THE DAY MARVIN'S LETTER ARRIVED. saying, among other things, that he was out of the closet, the papers were full of stories about gays. There was the tragic fire at the gay movie theater and there was a story about a gay synagogue in New York. Marvin's letter had not yet arrived, but the story about the synagogue had and I showed it to a friend and we made some cracks, me maybe more than him. I've been talking that way ever since I came out of the closet.
I should explain. I am not a homosexual. But I wrote a column a while back saying that I was sick and tired of dealing with the issue, that intellectually I felt one way about homosexuality - a sexual laissez faire is what I favor -- but emotionally I felt quite differently. I simply don't like what homosexuals do and I don't think it's all just a matter of sexual preference. It's something more than that - just don't ask me what.
So there it was and, after saying that it was easier to deal with the issue. No intellectual subtleties for me, thank you, and once again I listened to the jokes and the epithets and the words like "queer" and I make no attempt to correct, to unbraid, to say that there is nothing queer about homosexuality. It felt good, really, and it was lot easier, really, than having to figure out what's right and what's wrong and what's sick and what's healthy and what's not. Go with your emotions, said I, and many agreed.
Anyway, on this morning there was news in the paper of the fire and all over the office people were talking about what you do in case like this - what you do about identifying people who are caught by fire in a gay movie house. It's a problem, no doubt about it, because you can bet that some of the victims are secretly gay and because some of them have families and because some of them are not gay at all but merely curious.
Once you take all that into consideration you have to conclude that the men involved also thought about these things. It's basic, after all a variation of what your mother used to tell you about why you had to wear clean underwear even though no one could see it: What if you had an accident and went to the hospital?
So they thought of it and they were in the theater anyway and I suspect that some of them must have been uneasy about what they were doing - I mean the ones who were secretly gay and afraid of being discovered. They must have feared in the back of their minds tht something like this could happen, that there could be a fire, for instance, or maybe just that they would come out of the cave-like darkness of the place and maybe squint at the sun and bump into their boss on the sidewalk. They must have thought about that and gone anyway, meaning that once again we are talking about a pretty strong pull something that does not parse into neat reasons.
I was thinking of these things and then the letter came from Marvin. He lives in Provincetown, Mass., where he runs a guest house. He was once a journalist, a good one, and we worked together for nine or 10 months. We got to know each other well, but he never told me he was gay and I never suspected and I did not learn, really, until somedtime after he had quit journalism and the word drifted back.That sort of word always drifts back.
In his letter. Marvin told what it was like to be a secret homosexual - to pretend to date and to be interested in women, to talk the marriage game like everyone els and laugh at what he later called "fag jokes," maybe even volunteering a few yourself. He wrote about the shrink he saw once a week, looking, he wrote, for "the magic cure," which might have been nothing more than coming to terms with who you are. He has done that now and now, he says, he is at peace.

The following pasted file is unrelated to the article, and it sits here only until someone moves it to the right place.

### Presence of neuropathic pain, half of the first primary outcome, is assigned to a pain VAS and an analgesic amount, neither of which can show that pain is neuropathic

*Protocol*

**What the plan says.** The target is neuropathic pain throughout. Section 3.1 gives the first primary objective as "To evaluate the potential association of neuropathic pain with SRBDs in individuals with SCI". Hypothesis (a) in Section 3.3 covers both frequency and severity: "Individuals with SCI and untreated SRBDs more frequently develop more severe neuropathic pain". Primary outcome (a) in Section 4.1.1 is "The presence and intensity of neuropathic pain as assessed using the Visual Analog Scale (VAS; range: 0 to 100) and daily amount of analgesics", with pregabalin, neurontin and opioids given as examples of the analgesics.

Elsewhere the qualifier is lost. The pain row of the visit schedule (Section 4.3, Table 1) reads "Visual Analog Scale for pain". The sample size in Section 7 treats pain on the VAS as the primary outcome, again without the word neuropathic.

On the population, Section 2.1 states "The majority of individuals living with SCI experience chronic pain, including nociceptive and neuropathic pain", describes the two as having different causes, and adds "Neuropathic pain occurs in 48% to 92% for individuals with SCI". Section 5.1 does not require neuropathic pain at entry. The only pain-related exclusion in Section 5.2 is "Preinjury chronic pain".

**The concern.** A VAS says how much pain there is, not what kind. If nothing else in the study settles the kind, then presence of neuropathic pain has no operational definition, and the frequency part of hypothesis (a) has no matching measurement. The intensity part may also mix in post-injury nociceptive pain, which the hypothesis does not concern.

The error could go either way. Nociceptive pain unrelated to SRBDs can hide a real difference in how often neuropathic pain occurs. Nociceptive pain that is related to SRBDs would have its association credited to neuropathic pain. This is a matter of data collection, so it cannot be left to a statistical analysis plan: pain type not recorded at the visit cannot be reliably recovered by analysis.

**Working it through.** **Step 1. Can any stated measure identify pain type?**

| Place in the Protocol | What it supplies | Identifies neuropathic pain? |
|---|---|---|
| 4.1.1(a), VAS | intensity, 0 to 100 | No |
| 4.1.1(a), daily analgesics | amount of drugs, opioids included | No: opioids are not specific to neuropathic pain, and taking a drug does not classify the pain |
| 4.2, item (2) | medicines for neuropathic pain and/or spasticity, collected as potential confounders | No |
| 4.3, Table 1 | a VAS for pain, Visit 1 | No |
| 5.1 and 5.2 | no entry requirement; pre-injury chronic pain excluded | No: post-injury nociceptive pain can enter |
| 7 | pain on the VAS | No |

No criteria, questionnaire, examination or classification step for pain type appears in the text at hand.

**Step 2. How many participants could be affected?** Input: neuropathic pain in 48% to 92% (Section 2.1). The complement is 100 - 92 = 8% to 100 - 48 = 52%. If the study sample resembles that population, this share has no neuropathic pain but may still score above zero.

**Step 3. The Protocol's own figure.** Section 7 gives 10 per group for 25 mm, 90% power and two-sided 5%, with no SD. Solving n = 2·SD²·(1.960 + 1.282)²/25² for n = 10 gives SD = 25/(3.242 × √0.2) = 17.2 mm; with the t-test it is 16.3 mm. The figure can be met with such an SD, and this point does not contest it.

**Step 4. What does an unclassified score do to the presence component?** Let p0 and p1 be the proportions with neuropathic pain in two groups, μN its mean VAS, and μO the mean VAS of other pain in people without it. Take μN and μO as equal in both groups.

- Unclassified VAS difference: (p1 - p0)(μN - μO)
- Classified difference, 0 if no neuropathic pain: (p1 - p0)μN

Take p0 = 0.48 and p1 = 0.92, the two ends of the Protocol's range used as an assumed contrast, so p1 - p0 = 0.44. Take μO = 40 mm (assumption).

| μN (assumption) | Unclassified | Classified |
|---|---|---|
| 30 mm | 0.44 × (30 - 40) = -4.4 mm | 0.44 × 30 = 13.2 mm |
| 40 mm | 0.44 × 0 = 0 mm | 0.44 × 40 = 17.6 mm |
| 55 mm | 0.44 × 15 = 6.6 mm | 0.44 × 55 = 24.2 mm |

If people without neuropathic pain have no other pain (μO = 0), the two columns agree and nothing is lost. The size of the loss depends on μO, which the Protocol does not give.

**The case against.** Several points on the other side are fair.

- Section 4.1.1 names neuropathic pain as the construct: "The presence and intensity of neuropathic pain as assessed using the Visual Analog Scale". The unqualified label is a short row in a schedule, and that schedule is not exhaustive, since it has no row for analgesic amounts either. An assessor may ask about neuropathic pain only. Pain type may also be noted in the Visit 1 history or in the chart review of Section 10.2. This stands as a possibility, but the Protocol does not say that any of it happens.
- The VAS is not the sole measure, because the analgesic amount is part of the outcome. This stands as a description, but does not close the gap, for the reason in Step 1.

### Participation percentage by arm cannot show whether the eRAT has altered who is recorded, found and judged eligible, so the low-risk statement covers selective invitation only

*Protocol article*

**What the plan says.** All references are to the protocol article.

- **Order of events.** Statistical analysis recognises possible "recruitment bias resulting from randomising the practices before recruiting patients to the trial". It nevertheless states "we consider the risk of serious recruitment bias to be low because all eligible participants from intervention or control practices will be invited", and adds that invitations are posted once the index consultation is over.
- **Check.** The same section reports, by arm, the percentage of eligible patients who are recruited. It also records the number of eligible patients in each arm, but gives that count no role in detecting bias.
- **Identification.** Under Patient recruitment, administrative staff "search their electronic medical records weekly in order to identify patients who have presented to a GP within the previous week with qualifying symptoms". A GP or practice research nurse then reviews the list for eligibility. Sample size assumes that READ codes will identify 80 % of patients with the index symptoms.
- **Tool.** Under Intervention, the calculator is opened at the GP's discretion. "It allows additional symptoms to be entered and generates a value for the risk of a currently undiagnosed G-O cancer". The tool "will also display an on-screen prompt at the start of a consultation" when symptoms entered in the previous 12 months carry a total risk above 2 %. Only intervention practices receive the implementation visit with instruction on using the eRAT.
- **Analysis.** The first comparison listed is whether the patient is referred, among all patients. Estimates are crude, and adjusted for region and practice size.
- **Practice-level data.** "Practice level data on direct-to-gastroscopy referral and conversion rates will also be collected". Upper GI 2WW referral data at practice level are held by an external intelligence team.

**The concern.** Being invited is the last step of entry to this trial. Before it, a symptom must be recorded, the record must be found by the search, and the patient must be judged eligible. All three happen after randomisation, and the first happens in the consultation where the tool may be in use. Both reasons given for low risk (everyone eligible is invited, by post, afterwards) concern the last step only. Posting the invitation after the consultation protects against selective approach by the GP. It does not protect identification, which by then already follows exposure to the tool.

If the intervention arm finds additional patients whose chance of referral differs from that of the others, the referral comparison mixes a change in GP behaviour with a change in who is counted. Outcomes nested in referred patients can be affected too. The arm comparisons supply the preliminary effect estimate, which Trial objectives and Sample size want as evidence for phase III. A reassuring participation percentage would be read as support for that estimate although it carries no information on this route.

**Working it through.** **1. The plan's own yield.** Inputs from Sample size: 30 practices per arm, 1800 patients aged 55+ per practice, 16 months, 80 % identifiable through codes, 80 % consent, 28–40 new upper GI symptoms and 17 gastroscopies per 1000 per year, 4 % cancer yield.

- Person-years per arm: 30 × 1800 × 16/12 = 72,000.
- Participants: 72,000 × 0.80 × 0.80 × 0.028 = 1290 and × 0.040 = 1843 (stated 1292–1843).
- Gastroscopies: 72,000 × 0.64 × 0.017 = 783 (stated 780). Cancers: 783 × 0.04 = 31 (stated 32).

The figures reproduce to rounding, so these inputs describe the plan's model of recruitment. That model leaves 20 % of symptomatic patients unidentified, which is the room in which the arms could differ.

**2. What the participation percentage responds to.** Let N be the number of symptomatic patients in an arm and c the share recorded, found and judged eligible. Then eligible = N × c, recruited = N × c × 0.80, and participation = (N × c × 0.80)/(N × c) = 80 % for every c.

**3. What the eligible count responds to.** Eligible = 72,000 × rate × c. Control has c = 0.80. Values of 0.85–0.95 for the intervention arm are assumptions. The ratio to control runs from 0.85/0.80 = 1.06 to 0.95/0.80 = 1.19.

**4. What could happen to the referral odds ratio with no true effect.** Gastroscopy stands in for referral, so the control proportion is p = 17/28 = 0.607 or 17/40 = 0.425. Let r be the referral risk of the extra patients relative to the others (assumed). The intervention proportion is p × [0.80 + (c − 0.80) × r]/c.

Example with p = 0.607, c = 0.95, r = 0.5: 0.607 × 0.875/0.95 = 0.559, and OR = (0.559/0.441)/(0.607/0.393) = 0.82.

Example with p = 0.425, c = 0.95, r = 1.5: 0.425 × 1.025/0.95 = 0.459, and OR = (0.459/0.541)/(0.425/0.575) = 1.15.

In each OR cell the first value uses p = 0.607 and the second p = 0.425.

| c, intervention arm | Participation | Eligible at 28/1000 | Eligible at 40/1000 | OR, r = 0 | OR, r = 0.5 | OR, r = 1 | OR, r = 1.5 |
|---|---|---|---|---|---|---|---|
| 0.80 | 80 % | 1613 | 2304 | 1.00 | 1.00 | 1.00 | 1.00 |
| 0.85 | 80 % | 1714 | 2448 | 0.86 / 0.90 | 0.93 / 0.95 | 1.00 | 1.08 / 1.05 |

All this was nice - good material for a column, actually and in the end I called Marvin and asked him if I could use the letter and he said sure. But the part of the leter that really got to me is the part whose he referred to the gay movement as "the last civil rights struggle" and he said something about columnists like me. He said that the only time we write about gay rights is when some fanatic like Anita Bryant comes charging forth, doing, she assures us. God's work. Touch.
"I know of course, that the black struggle, the fight for women's rights are far from complete, but the homosexual fight is in it's infancy (I'd say about where the blacks were after the Civil War) and it depresses the hell out of me to think that it probably will be 100 years, at the present pace of progress, before gay men and women will be able to enjoy the rights guaranteed under the Constitution," he wrote. "It's not for me that I'm depressed (actualluy, Tom and I have a pretty good life), nor for the closeted homosexuals who are living incredibly tormented lives - it s the stark realization that the citizens of this county have no hesitation in denying basic human rights to probably about 20 million of their own. And that's what it's all about. Dick, human rights, not gay rights."
Well, that stopped me and it wasn't only because Marvin is someone I know and someone I like and therefore someone I can identify with. There was something else and it had to do with his reference to a "civil rights struggle." It made me think of the earlier ones, the one, say, involving blacks, and how people then cited the Bible and their emotions to justify segregation. They felt strongly about these matters and when you disposed of all the intellectual arguments, whan you beat them back in logic and in law, they told you simply how they felt as if their emotions could outweigh the law or some concept of justice. That's what stopped me - the realization that Marvin was right and that there was a new struggle and that, if that is the case. I was one of those guys saying something like "You might be right, but I know how I fee." I didn't like that at all.
Some feelings are better off in the closet.